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The high prevalence of non-communicable disease in New Zealand (NZ) is driven in part by unhealthy diet selections, with food costs contributing to an increased risk for vulnerable population groups. This study aimed to: (i) identify the nutrient density-to-cost ratio of NZ foods; (ii) model the impact of substituting foods with a lower nutrient density-to-cost ratio with those with a higher nutrient density-to-cost ratio on diet quality and affordability in representative NZ population samples for low and medium socioeconomic status (SES) households by ethnicity; and (iii) evaluate food processing level. Foods were categorized, coded for processing level and discretionary status, analyzed for nutrient density and cost, and ranked by nutrient density-to-cost ratio. The top quartile of nutrient dense, low-cost foods were 56% unprocessed (vegetables, fruit, porridge, pasta, rice, nuts/seeds), 31% ultra-processed (vegetable dishes, fortified bread, breakfast cereals unfortified <15 g sugars/100 g and fortified 15–30 g sugars/100 g), 6% processed (fruit juice), and 6% culinary processed (oils). Using substitution modeling, diet quality improved by 59% and 71% for adults and children, respectively, and affordability increased by 20–24%, depending on ethnicity and SES. The NZ diet can be made healthier and more affordable when nutritious, low-cost foods are selected. Processing levels in the healthier, modeled diet suggest that some non-discretionary ultra-processed foods may provide a valuable source of low-cost nutrition for food insecure populations.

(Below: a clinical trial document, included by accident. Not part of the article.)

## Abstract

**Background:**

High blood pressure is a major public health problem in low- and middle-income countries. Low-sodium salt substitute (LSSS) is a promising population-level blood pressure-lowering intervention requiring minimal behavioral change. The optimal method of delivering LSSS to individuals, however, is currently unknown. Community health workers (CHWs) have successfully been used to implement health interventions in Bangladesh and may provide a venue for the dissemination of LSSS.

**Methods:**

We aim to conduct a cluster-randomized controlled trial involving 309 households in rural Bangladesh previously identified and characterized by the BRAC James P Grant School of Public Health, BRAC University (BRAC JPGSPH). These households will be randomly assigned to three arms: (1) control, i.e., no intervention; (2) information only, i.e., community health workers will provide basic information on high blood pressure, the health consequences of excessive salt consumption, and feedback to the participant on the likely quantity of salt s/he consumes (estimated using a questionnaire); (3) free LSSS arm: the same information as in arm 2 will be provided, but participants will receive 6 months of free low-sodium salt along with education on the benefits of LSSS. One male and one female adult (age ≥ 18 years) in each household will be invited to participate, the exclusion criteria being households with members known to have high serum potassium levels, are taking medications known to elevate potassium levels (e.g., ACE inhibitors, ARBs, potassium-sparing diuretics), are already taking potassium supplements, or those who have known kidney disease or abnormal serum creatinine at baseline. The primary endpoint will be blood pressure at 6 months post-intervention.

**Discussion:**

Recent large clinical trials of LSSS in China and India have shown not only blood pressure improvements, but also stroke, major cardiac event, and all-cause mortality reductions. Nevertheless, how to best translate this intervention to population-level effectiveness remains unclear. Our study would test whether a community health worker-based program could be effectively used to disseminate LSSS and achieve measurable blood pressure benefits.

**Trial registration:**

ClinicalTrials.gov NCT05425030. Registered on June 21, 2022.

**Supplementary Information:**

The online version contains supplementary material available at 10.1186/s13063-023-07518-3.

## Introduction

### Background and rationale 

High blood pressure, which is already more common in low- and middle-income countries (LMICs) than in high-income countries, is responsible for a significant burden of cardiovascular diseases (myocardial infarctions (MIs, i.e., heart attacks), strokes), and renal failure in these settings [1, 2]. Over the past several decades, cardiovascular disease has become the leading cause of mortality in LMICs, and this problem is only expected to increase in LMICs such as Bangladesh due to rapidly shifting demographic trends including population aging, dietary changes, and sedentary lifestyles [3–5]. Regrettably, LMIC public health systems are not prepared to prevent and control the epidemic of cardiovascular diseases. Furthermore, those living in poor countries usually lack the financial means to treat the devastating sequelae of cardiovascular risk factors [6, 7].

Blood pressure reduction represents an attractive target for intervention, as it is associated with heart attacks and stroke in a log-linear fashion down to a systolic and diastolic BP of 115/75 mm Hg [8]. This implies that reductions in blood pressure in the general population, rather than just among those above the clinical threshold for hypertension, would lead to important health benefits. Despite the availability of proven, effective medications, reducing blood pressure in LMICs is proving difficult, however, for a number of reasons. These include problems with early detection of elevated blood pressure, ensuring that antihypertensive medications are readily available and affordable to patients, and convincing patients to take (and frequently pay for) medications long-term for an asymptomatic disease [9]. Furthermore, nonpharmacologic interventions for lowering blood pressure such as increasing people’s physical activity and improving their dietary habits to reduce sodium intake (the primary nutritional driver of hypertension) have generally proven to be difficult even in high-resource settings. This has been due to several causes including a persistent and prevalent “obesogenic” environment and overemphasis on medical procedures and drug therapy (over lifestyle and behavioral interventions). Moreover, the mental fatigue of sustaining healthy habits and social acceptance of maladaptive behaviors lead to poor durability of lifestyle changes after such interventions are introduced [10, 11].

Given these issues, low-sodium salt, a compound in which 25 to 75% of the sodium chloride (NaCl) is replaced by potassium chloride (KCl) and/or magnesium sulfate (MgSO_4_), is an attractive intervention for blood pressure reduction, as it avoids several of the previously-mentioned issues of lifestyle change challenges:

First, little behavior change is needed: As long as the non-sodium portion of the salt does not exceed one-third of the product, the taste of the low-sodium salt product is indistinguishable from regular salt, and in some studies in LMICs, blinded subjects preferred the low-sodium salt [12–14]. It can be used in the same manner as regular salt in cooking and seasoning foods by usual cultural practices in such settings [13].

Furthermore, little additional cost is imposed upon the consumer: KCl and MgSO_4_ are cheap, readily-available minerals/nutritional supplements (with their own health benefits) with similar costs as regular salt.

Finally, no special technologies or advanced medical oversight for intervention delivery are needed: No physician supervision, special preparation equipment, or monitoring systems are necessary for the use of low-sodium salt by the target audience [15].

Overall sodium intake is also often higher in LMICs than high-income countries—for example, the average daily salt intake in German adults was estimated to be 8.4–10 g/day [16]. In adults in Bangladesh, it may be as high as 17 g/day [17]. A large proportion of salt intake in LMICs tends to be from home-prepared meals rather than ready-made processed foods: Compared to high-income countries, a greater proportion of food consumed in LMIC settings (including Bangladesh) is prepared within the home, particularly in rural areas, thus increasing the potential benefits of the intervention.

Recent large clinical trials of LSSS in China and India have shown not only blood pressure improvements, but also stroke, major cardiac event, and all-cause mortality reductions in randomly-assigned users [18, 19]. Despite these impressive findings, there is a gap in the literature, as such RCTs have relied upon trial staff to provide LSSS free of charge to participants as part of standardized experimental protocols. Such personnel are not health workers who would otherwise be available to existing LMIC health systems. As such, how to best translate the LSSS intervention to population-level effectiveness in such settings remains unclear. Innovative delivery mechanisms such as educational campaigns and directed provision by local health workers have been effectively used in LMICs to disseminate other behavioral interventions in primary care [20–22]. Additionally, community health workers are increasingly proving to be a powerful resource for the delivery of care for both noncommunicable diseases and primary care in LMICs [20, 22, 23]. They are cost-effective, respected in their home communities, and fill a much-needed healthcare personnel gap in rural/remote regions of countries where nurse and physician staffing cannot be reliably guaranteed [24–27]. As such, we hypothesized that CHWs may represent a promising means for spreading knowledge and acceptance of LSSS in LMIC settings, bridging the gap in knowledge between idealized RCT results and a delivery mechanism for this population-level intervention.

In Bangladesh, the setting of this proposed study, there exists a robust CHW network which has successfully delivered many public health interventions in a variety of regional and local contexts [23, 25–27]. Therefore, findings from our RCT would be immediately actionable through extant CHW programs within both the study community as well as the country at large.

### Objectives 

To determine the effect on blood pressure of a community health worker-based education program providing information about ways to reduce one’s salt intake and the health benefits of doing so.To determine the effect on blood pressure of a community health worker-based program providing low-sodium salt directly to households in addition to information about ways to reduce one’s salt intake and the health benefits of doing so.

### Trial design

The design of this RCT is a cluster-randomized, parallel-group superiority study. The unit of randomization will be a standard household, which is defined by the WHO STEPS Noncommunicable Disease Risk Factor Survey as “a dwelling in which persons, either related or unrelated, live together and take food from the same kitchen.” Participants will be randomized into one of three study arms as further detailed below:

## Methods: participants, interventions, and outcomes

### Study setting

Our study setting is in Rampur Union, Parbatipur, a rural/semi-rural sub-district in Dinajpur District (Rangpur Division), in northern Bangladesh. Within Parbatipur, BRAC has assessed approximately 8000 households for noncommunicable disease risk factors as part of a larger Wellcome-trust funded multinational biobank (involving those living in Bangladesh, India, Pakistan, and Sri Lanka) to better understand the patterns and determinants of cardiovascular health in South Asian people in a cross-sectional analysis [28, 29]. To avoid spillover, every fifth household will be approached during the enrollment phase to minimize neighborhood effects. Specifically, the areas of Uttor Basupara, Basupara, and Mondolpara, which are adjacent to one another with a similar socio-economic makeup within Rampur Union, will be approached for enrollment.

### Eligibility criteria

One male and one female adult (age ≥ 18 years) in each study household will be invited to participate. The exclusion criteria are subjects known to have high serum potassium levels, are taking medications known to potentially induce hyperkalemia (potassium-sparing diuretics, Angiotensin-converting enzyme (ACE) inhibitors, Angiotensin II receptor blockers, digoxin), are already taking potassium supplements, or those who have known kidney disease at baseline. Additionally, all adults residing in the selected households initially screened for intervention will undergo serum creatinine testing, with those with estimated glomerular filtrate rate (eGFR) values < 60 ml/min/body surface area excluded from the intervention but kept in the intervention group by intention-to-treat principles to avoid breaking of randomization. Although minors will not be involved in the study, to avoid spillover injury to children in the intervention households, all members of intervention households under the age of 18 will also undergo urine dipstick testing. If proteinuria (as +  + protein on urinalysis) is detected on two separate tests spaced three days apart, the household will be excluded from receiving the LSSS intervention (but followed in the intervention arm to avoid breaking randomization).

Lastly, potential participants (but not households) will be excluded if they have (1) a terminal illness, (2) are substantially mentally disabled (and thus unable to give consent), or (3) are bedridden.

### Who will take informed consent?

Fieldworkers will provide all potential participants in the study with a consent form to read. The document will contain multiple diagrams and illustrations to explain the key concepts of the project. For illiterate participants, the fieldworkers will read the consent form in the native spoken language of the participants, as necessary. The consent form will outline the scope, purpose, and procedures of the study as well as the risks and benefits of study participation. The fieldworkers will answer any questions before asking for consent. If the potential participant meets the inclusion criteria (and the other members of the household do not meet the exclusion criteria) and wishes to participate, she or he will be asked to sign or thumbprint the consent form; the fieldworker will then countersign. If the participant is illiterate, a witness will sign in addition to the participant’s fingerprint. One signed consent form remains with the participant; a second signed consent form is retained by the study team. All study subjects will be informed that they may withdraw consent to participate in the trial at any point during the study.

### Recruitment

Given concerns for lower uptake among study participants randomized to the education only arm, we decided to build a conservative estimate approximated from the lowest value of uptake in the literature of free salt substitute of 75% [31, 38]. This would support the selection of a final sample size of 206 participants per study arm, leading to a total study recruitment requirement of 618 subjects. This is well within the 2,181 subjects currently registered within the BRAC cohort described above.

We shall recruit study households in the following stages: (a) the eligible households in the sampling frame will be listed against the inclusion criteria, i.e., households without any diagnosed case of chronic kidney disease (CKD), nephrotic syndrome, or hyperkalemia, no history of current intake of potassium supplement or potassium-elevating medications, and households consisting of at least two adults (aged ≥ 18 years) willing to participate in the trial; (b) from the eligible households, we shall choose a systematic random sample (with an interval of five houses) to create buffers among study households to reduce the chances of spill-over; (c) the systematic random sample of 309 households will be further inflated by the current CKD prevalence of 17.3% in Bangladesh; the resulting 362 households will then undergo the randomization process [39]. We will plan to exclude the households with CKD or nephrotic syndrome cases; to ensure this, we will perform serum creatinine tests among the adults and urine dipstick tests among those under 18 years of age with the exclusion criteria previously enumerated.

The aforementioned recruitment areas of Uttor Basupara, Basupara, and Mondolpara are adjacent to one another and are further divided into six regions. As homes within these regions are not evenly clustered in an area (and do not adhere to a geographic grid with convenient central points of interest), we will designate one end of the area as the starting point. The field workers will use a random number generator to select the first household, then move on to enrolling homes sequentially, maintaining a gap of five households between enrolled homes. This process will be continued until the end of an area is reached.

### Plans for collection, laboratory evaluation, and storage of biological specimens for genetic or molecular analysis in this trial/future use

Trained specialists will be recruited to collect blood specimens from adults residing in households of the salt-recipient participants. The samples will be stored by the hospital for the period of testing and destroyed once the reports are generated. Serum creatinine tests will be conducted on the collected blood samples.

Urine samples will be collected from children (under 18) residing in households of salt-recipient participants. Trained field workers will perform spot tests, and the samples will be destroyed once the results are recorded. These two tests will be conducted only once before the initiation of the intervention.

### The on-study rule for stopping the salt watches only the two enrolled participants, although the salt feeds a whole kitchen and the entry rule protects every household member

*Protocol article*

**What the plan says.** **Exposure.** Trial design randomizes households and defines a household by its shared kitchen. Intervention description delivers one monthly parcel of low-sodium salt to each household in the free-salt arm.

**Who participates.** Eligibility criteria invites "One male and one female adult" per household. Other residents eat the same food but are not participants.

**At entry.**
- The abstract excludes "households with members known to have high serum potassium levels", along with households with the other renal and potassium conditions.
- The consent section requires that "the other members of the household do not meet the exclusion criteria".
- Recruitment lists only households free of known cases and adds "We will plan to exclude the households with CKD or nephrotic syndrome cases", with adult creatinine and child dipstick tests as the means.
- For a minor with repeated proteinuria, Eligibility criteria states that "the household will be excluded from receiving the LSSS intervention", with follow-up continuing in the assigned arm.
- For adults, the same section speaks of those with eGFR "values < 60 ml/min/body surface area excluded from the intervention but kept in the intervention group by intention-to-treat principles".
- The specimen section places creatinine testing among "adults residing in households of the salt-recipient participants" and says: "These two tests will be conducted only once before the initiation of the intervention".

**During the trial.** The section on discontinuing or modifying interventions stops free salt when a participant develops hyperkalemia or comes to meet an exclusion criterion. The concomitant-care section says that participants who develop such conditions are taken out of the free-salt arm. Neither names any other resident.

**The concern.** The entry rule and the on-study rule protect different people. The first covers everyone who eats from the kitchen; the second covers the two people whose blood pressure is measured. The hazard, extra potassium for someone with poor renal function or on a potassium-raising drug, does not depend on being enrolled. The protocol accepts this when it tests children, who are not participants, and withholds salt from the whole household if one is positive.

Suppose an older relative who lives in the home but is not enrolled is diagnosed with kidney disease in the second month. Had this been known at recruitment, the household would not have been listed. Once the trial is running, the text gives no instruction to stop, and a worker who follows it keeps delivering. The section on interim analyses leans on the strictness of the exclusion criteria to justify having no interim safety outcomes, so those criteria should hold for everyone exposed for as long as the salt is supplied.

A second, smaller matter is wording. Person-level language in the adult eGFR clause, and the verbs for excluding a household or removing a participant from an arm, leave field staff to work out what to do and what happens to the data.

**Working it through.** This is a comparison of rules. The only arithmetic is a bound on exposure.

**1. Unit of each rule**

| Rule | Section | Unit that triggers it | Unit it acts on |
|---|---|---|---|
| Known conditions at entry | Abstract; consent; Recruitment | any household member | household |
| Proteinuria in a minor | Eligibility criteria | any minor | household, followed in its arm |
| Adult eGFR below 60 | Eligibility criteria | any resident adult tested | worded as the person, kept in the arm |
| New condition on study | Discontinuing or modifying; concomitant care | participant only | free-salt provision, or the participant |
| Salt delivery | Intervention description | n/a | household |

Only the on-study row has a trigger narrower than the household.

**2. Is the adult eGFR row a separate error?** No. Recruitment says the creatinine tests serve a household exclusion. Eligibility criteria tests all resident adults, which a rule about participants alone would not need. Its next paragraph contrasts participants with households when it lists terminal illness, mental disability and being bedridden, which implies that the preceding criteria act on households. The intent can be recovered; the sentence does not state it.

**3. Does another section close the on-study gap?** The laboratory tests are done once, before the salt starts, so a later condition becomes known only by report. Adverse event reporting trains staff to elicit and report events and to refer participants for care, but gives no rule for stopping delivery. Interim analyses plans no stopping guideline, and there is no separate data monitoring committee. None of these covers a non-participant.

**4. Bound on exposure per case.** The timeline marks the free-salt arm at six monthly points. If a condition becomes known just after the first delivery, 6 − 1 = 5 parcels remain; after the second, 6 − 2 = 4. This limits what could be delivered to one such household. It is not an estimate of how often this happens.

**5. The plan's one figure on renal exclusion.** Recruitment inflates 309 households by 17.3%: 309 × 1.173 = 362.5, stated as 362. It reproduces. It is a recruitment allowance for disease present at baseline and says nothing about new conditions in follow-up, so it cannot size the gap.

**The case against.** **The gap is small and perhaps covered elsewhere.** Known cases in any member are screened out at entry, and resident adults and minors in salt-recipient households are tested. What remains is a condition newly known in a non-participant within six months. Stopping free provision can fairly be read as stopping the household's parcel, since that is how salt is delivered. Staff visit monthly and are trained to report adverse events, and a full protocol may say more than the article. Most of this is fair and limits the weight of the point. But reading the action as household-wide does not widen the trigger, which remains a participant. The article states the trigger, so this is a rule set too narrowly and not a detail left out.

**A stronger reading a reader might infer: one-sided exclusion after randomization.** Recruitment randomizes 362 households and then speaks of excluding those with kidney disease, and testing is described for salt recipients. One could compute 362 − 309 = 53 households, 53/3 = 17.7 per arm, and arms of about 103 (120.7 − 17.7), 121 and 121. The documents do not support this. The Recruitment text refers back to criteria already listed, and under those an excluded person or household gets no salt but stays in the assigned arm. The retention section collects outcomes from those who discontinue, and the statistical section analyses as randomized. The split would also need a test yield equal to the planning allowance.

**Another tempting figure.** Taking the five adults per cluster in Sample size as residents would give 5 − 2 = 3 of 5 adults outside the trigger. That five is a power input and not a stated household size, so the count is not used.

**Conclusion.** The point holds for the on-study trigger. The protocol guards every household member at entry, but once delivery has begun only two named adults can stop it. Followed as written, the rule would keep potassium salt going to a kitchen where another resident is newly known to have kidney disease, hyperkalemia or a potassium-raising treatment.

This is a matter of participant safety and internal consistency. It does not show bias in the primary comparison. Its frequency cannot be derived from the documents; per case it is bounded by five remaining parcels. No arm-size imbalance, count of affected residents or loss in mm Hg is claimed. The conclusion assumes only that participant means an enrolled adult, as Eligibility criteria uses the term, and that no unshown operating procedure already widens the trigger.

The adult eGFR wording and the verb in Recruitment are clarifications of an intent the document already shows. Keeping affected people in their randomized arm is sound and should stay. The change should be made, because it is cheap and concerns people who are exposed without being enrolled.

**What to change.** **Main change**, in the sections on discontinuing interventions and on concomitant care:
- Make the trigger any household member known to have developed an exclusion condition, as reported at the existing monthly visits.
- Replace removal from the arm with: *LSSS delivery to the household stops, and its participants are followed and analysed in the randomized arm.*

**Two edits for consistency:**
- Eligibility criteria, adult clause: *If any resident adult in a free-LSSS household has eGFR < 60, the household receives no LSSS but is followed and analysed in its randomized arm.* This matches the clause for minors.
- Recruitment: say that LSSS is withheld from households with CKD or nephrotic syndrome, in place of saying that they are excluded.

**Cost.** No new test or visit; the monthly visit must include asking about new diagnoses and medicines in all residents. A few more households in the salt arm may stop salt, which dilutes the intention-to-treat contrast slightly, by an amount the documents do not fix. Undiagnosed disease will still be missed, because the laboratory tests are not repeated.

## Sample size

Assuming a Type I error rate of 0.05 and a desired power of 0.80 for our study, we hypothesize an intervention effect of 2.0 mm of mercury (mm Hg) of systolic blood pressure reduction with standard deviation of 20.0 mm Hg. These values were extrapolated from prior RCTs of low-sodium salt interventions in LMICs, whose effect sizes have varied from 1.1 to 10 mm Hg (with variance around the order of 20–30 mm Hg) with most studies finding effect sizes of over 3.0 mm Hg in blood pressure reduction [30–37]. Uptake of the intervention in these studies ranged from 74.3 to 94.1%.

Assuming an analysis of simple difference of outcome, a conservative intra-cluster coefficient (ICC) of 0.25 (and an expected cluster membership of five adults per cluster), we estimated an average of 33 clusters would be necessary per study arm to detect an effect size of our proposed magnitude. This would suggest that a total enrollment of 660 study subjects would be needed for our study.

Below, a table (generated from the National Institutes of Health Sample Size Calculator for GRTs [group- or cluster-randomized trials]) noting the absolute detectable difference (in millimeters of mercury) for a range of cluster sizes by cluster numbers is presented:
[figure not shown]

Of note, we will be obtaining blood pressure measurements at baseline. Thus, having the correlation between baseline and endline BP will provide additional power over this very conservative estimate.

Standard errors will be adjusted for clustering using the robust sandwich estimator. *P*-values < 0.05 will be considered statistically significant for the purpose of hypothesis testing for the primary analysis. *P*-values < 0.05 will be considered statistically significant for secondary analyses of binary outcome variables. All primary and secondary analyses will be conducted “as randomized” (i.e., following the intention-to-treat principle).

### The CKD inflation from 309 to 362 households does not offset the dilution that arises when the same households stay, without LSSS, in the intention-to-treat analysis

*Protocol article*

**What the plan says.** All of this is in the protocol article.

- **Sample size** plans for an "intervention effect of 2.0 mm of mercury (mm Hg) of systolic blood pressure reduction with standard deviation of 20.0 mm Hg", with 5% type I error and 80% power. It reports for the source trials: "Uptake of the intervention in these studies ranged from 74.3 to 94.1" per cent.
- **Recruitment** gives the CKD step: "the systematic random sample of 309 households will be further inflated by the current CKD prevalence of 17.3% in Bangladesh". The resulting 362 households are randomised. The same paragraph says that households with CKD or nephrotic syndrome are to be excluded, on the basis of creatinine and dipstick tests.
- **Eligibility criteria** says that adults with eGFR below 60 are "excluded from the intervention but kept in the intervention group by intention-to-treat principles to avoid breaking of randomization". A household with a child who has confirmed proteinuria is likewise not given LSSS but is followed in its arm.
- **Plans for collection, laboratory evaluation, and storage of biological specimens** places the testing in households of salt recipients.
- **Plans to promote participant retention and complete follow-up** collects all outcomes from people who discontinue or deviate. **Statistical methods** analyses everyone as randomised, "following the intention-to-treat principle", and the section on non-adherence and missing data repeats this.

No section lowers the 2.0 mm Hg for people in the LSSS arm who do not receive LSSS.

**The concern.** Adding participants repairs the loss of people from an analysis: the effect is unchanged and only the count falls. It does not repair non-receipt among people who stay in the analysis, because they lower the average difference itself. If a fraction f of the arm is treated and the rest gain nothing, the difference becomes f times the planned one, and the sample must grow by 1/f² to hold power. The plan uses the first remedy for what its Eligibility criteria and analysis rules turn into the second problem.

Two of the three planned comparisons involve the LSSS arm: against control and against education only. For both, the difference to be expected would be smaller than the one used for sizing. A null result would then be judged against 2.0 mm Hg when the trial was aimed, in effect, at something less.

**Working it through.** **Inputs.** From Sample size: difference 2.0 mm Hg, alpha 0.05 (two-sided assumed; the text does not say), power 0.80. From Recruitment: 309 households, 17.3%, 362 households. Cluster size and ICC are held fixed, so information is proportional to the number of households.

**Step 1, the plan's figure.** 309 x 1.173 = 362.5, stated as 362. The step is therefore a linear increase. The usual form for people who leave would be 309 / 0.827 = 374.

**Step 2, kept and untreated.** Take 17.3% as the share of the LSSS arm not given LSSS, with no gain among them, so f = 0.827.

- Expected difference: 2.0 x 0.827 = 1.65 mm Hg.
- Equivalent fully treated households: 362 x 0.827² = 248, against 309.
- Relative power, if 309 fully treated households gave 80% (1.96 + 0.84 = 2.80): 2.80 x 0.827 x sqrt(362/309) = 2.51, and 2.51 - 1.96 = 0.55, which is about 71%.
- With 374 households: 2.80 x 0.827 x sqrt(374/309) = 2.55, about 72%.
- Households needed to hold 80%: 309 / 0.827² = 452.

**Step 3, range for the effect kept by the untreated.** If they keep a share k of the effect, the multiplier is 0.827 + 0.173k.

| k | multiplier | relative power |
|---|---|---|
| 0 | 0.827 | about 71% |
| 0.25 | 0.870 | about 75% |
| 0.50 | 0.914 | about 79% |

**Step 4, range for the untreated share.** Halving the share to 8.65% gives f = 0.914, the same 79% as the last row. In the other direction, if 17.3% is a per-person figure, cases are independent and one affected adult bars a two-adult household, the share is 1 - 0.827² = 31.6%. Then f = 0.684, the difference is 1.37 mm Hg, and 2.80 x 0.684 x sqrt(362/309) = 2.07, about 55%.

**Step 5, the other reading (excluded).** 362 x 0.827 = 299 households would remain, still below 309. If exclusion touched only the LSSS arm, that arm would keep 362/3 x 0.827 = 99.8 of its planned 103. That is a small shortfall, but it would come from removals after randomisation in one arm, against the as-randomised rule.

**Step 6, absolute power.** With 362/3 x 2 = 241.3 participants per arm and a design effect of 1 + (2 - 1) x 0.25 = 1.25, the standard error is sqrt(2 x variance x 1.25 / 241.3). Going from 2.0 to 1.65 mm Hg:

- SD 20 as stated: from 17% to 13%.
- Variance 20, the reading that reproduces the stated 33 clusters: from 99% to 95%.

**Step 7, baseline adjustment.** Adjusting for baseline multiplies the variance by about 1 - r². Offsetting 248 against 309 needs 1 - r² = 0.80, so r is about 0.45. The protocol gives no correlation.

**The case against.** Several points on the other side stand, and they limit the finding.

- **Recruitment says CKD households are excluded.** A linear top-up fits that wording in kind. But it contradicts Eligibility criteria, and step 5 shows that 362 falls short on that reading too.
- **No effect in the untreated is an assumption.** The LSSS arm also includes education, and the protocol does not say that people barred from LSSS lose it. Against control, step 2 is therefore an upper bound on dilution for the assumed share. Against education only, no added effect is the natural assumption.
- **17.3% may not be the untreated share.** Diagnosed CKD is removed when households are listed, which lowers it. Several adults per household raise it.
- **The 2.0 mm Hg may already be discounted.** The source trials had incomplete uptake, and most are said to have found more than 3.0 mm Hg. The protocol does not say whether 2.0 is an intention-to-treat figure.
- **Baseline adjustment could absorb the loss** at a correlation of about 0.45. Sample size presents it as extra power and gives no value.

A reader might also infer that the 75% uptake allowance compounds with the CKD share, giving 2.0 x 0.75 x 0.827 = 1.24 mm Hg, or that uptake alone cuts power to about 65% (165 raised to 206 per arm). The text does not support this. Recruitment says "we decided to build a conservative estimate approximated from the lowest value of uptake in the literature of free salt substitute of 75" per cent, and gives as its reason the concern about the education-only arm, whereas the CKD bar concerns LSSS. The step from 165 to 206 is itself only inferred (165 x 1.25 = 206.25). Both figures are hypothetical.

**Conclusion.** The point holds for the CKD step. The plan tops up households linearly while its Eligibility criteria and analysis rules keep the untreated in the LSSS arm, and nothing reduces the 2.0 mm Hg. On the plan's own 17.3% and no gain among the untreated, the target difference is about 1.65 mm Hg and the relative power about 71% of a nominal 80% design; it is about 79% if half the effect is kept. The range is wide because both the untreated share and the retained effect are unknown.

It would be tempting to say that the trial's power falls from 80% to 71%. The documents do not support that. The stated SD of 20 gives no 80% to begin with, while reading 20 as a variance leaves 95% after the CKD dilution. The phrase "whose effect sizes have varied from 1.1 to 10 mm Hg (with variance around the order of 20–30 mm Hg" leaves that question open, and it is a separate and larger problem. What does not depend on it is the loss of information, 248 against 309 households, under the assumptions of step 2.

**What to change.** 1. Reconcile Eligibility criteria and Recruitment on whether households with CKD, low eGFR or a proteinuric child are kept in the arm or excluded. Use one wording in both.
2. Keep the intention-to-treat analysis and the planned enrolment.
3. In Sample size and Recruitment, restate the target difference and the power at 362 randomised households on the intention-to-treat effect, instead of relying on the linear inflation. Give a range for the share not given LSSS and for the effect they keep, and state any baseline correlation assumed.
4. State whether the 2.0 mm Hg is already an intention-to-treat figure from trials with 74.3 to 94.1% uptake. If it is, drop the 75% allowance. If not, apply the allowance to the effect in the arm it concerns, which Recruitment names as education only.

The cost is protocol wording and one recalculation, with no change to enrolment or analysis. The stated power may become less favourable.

|Number of pages||22|
|Journal||International Journal of Environmental Research and Public Health|
|Publication status||Published - 27 Jul 2021|